Tide reaching into oyster beds threatens coast as toxic sludge from flood is smeared on their floors
The oyster groves at Fort Jackson were set up before the American Civil War, but today, inland from the outcroppings of cropland, eight acres of oyster beds hang dangerously. The tide is now getting steadily higher and closer, and it is eroding the clay that makes up these protective walls.
Several years of bad weather have torn away the sandy soil and exposed only a few hardy ones. Add to this the problem of a seawall in front of the place, which has been built of plaster board and lumber brought in from a nearby mill, the foundations left over from the hurricane of 1929.
Although the rest of the oyster grounds were wiped out by the great hurricane of 1928, the east bank here never recovered. The land remained stubbornly left intact, even as the waters receded. Today, with the south-easterly wind gusting, the resulting tides keep nibbling away at the first few inches of property.
The latest problem is the slick of toxic sludge from last month’s flooding. In areas where there are standing oysters, the mud gets around the coral, and swimming out from reefs exposes the base of the walls. As the tar-like sludge spreads across the walls, it stains the floor and covers the bones of the oysters.
“I’m not stupid,” said Lloyd Roberts, an oysterman who lives on the east bank. “I know what it does to me.”
At last Wednesday’s Board of Aquariums meeting in New Orleans, Louis Armstrong’s widow called on US president Obama to provide a $250m (£160m) loan to help Louisiana rebuild its coast.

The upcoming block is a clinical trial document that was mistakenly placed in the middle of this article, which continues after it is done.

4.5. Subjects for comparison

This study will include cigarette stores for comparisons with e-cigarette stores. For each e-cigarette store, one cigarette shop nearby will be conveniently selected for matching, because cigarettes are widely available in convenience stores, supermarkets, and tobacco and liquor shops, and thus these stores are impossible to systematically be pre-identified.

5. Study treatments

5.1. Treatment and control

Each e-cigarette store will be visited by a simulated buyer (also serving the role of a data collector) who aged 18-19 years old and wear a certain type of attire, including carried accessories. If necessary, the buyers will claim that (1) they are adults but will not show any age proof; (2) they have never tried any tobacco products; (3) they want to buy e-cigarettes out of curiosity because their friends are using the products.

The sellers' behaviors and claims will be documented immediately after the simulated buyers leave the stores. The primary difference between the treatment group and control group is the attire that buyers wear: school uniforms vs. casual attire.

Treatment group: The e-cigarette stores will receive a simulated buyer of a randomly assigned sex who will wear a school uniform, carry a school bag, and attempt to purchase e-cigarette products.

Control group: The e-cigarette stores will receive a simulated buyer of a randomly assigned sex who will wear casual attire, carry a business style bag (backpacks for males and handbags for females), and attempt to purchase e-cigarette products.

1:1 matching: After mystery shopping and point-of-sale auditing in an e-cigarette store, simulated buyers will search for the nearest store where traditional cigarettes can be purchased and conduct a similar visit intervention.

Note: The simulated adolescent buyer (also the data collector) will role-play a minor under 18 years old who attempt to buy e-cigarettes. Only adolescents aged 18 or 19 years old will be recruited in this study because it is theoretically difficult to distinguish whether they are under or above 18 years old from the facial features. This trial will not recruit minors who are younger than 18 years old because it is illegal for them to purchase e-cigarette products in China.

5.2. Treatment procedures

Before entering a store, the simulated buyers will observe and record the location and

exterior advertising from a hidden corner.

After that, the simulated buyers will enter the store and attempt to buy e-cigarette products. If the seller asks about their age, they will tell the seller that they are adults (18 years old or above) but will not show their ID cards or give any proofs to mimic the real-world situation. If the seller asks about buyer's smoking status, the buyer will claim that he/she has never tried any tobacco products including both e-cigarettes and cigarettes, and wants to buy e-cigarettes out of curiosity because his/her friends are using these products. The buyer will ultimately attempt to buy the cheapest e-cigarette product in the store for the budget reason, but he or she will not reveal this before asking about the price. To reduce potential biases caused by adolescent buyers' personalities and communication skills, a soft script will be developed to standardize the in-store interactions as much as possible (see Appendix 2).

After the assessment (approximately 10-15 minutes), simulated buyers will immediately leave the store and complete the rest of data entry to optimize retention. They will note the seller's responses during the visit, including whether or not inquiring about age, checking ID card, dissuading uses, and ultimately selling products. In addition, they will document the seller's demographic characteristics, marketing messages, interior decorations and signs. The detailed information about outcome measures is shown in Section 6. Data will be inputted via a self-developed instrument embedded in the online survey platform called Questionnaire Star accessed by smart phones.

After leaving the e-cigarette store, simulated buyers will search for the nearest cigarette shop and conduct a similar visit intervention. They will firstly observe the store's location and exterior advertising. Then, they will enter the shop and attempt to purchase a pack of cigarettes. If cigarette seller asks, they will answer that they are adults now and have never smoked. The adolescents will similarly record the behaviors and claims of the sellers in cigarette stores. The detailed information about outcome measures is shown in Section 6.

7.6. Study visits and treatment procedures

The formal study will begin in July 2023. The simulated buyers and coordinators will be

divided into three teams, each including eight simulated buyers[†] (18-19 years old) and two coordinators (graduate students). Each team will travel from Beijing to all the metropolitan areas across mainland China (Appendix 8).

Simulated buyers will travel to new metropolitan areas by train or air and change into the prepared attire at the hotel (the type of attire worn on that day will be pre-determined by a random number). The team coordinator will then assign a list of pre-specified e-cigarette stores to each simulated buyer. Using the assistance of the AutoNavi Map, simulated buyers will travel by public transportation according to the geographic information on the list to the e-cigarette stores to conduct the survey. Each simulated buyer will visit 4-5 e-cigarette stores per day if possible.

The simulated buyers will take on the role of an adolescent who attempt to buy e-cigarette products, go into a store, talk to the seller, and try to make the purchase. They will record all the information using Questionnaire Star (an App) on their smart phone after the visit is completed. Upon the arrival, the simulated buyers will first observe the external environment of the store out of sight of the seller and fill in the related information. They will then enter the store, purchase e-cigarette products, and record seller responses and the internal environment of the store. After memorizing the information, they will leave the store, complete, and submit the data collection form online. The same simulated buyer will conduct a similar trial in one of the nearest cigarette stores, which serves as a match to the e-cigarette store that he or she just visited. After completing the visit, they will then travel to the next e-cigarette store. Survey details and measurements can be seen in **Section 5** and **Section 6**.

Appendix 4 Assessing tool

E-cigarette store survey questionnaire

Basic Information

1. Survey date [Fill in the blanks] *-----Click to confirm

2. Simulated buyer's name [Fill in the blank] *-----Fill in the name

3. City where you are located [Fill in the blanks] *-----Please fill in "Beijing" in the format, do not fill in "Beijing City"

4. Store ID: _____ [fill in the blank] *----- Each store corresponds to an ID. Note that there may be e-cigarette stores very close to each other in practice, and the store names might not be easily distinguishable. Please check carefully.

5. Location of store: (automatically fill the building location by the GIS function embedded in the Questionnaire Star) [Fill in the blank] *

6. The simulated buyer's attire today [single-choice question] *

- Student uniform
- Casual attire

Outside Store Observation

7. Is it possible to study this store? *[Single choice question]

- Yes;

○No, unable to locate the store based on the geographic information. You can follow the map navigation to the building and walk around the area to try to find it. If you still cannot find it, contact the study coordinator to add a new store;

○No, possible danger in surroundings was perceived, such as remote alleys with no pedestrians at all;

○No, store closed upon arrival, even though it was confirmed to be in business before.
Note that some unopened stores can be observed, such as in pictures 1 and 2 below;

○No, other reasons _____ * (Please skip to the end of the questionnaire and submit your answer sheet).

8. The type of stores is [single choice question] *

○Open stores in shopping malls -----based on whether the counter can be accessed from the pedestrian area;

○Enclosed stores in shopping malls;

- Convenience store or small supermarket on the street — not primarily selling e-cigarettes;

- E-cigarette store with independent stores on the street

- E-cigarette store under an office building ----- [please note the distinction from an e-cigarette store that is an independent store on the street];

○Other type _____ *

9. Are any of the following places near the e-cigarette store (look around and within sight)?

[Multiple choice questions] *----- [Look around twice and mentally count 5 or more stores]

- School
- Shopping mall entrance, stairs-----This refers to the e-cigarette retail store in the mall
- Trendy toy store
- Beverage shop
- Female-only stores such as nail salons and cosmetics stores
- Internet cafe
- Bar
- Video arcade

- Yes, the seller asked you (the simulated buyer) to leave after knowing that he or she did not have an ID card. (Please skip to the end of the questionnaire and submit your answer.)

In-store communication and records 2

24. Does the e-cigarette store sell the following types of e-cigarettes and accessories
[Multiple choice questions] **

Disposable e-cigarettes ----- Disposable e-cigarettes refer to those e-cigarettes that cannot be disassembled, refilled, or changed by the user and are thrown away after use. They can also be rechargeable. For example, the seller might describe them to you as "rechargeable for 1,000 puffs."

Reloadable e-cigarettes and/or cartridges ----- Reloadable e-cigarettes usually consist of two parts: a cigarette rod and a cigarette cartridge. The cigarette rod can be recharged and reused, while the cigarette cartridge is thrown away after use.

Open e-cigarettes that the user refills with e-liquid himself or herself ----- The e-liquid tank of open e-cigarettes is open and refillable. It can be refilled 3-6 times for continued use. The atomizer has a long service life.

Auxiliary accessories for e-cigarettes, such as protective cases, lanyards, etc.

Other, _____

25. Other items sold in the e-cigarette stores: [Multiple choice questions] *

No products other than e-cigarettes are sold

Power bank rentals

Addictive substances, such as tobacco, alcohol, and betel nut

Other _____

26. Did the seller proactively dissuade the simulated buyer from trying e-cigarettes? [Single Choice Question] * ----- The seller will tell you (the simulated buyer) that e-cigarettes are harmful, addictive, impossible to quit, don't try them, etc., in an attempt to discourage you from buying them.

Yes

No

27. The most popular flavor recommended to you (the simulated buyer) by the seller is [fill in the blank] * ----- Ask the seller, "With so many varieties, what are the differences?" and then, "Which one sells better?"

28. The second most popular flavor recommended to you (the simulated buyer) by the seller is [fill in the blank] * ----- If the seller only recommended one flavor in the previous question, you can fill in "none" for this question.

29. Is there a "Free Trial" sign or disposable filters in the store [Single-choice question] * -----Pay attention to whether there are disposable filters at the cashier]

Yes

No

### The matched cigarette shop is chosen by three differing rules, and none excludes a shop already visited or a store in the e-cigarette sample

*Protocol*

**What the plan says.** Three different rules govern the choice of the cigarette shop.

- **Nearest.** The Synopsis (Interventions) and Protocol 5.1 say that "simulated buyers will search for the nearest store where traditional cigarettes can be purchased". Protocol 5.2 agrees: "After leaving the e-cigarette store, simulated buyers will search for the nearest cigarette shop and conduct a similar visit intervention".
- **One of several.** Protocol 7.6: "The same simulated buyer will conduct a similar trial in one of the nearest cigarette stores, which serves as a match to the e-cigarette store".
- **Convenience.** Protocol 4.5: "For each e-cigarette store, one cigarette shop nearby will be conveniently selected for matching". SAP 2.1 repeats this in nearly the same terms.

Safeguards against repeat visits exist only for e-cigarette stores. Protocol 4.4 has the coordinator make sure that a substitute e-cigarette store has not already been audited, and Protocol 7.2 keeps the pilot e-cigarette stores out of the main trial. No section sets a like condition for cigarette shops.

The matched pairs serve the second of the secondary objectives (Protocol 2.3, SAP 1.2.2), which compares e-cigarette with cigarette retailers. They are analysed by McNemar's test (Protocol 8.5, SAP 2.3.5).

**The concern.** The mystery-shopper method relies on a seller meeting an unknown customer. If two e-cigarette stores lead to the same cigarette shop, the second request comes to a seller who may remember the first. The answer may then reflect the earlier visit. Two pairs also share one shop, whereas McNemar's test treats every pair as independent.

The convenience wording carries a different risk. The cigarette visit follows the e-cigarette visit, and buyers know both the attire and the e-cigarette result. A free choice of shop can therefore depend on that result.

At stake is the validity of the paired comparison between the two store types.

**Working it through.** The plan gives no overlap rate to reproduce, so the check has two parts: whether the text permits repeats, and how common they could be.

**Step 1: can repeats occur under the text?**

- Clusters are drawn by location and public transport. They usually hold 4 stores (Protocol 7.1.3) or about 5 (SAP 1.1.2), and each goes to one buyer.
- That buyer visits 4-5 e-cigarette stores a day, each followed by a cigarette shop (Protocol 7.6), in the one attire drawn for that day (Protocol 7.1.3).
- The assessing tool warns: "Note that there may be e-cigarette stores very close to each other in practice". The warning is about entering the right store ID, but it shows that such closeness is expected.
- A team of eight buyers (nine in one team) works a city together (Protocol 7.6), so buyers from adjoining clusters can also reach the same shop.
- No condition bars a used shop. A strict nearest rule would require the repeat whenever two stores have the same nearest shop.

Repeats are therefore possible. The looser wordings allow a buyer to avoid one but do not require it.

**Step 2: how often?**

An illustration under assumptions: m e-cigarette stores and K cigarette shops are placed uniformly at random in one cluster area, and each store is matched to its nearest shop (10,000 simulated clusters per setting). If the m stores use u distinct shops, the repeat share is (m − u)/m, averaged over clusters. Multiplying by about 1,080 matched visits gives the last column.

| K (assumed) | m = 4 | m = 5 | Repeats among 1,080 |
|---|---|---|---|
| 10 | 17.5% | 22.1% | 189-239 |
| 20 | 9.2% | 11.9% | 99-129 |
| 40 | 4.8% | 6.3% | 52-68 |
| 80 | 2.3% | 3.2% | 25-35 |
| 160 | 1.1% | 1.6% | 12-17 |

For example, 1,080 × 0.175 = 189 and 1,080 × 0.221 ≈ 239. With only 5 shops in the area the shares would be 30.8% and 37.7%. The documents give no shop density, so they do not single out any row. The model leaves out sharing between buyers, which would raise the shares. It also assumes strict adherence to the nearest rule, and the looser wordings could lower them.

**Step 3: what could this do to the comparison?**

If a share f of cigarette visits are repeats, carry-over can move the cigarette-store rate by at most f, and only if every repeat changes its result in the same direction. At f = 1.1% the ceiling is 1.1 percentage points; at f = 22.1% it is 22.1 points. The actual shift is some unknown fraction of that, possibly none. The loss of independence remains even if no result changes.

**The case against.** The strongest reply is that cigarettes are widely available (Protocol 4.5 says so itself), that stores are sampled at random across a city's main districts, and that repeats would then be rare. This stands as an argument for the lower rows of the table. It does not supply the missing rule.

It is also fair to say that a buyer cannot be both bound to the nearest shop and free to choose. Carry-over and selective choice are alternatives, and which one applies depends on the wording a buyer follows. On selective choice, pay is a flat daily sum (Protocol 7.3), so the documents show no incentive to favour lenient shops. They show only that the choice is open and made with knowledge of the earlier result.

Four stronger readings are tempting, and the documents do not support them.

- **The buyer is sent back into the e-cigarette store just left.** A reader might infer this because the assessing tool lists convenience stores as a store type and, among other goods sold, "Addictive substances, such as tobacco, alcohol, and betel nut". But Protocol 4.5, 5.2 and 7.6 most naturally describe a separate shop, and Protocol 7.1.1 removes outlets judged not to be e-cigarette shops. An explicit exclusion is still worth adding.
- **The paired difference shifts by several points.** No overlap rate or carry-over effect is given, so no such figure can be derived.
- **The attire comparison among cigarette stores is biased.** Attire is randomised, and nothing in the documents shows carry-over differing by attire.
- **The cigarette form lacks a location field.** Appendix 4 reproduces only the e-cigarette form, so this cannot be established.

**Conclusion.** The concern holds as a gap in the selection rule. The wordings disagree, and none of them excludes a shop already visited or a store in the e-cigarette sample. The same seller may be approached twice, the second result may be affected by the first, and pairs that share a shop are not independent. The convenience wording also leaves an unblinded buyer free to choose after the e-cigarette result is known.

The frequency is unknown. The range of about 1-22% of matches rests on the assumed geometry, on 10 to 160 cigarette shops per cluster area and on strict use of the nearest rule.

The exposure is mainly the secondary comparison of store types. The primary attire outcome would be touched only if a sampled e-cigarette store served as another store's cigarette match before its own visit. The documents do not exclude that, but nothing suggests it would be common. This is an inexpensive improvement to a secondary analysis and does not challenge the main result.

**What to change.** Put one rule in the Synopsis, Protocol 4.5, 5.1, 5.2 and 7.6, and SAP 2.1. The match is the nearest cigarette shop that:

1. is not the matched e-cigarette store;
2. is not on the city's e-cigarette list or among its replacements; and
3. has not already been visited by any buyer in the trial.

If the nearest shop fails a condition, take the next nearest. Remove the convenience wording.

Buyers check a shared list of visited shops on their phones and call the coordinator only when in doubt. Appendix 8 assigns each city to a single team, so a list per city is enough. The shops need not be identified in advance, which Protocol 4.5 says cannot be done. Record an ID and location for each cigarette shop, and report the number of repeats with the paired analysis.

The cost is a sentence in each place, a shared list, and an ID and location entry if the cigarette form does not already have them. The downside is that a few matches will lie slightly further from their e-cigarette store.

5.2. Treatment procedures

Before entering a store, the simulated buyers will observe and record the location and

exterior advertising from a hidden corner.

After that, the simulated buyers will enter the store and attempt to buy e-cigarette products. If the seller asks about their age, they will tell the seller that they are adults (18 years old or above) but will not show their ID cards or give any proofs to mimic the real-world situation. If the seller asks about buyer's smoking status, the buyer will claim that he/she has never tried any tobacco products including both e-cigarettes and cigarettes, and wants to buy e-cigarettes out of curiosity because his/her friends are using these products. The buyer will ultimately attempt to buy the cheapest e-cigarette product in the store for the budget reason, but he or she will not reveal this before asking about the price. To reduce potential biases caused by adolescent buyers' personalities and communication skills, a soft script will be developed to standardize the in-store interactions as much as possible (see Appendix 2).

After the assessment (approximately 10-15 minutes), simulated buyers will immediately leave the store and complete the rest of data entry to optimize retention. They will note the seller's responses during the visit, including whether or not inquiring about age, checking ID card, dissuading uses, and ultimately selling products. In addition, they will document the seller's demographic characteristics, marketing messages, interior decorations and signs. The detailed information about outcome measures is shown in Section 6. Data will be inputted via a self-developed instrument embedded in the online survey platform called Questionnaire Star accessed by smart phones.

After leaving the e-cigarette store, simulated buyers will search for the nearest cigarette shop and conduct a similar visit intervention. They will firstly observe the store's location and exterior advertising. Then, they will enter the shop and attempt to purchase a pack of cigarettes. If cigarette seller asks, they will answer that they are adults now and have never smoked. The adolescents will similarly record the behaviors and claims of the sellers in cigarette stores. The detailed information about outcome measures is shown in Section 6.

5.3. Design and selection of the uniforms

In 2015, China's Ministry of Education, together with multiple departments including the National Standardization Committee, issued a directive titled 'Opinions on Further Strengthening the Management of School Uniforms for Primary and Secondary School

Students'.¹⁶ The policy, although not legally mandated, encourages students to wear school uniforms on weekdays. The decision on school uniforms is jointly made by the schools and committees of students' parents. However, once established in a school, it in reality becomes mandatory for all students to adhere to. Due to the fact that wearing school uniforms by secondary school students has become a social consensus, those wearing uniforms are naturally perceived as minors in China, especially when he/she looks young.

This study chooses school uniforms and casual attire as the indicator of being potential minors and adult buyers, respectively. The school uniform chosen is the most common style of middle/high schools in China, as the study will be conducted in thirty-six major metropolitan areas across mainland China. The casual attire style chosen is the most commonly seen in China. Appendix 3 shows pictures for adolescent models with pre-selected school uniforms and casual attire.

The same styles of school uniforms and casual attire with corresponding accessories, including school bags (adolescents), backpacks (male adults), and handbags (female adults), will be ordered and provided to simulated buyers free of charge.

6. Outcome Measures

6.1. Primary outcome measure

Roberts is the only permanent employee for Roberts Bayou Oyster Co. He’s been working for the company for almost 20 years, saving money by spending nights sleeping in his office. His wife helps out in the evenings, in the oyster bars at Clearview mall, Jefferson mall, and on a barbecue restaurant on Kivalina Island on Grand Isle.
Through Roberts Bayou, Roberts’ company exports around 11m oysters a year to the Gulf coast, including supermarkets and restaurants up and down the eastern seaboard. With a 1,400-metre long business in deep water in an area devastated by 2005’s Hurricane Katrina, Roberts carries on despite these recent setbacks. The bayou is now soaked in oil from BP’s spill, and the mud in the walls is rusting the machinery, but no sooner did the oyster beds become exposed than Hughes saw his bank machine leak something. His company normally shuts down for the winter, but Roberts closed down temporarily. “As long as they keep making money, we can keep going,” he said.